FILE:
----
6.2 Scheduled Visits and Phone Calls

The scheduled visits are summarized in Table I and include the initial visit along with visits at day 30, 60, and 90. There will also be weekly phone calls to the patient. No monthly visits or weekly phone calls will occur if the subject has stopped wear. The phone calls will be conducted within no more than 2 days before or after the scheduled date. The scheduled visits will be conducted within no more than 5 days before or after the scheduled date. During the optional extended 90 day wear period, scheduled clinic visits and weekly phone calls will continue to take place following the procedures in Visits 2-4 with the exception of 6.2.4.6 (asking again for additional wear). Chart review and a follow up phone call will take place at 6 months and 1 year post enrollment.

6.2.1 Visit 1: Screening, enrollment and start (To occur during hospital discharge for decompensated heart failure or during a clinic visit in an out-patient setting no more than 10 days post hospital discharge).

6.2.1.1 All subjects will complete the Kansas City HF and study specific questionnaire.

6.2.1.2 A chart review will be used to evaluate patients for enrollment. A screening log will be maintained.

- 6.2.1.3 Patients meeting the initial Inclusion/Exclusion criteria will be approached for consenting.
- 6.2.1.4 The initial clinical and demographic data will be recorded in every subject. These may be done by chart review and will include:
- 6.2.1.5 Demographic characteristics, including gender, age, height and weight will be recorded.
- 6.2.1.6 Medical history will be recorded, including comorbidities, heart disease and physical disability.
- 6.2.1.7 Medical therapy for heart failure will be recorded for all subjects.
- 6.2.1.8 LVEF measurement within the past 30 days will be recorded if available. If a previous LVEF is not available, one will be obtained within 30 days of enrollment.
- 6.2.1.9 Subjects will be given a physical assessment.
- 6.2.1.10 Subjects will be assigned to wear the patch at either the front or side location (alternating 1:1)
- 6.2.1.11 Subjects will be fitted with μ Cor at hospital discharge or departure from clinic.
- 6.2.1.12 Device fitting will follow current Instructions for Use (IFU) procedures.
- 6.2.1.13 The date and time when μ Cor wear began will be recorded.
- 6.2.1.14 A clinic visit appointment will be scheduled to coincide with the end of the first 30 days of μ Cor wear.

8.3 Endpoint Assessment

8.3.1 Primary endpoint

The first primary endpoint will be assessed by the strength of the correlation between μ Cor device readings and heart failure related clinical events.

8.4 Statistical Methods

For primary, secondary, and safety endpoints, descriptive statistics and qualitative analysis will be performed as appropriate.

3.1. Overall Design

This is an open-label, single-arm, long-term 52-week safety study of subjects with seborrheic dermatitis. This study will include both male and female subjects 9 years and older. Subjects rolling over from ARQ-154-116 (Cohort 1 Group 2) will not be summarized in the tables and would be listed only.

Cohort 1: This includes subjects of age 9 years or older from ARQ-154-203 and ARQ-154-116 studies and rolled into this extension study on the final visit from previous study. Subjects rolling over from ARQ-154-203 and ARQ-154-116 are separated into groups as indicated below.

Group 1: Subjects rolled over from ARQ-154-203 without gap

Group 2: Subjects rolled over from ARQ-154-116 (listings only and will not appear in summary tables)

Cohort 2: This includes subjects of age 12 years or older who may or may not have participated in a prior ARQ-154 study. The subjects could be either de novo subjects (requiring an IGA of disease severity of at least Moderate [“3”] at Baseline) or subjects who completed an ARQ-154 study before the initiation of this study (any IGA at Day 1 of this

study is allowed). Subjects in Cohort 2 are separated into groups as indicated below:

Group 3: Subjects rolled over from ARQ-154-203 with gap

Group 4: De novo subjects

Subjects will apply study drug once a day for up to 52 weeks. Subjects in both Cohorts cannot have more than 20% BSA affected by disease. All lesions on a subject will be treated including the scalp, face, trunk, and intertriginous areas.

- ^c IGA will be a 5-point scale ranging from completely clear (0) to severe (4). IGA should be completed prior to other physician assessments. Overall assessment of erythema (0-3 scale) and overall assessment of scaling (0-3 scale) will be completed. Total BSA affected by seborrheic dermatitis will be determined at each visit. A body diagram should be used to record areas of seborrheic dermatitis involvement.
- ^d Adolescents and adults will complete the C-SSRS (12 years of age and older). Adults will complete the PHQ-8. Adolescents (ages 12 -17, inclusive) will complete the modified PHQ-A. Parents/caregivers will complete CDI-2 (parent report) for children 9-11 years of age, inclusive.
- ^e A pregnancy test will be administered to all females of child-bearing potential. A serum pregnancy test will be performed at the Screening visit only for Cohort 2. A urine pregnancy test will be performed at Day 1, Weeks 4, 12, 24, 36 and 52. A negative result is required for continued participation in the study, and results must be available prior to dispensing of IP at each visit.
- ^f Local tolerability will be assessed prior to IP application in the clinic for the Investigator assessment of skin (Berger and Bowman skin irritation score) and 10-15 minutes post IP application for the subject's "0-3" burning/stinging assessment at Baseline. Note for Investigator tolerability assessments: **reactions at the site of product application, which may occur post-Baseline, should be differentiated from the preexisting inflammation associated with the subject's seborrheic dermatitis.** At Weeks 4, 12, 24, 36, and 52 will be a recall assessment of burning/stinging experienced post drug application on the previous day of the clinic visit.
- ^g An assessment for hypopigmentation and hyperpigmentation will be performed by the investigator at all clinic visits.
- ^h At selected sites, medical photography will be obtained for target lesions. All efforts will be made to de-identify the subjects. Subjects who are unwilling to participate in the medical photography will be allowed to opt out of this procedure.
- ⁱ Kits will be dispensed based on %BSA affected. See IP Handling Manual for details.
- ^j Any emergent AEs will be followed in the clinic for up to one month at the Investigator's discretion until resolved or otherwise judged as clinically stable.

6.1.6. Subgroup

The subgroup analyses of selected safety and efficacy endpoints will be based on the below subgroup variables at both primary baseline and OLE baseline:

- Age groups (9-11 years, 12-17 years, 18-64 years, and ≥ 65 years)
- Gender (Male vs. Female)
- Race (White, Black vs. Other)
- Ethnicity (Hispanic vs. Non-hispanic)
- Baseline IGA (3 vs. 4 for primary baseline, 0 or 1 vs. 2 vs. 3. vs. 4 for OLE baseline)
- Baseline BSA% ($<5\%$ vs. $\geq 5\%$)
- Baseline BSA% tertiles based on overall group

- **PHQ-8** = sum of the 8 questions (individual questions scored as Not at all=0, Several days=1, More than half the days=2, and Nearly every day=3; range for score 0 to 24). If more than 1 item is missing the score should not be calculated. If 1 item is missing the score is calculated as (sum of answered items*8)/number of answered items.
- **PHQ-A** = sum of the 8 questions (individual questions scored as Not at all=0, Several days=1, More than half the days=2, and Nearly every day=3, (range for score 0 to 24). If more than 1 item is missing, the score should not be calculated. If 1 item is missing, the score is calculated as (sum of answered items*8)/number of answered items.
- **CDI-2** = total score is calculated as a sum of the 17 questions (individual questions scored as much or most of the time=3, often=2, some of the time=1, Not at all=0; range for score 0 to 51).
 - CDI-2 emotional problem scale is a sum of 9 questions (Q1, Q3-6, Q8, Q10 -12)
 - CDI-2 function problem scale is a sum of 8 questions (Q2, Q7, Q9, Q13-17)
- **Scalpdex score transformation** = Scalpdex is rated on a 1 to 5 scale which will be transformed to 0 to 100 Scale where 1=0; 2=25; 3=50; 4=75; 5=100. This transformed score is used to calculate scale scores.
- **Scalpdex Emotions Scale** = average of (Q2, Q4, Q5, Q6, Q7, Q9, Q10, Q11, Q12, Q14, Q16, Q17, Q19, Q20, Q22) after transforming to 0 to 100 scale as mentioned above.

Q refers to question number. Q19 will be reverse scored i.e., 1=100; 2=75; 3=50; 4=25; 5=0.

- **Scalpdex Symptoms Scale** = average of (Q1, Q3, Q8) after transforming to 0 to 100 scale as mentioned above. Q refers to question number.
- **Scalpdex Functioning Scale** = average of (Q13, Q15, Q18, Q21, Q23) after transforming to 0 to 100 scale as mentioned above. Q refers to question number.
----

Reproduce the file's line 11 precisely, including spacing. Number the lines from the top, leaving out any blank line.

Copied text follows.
- 6.2.1.8 LVEF measurement within the past 30 days will be recorded if available. If a previous LVEF is not available, one will be obtained within 30 days of enrollment.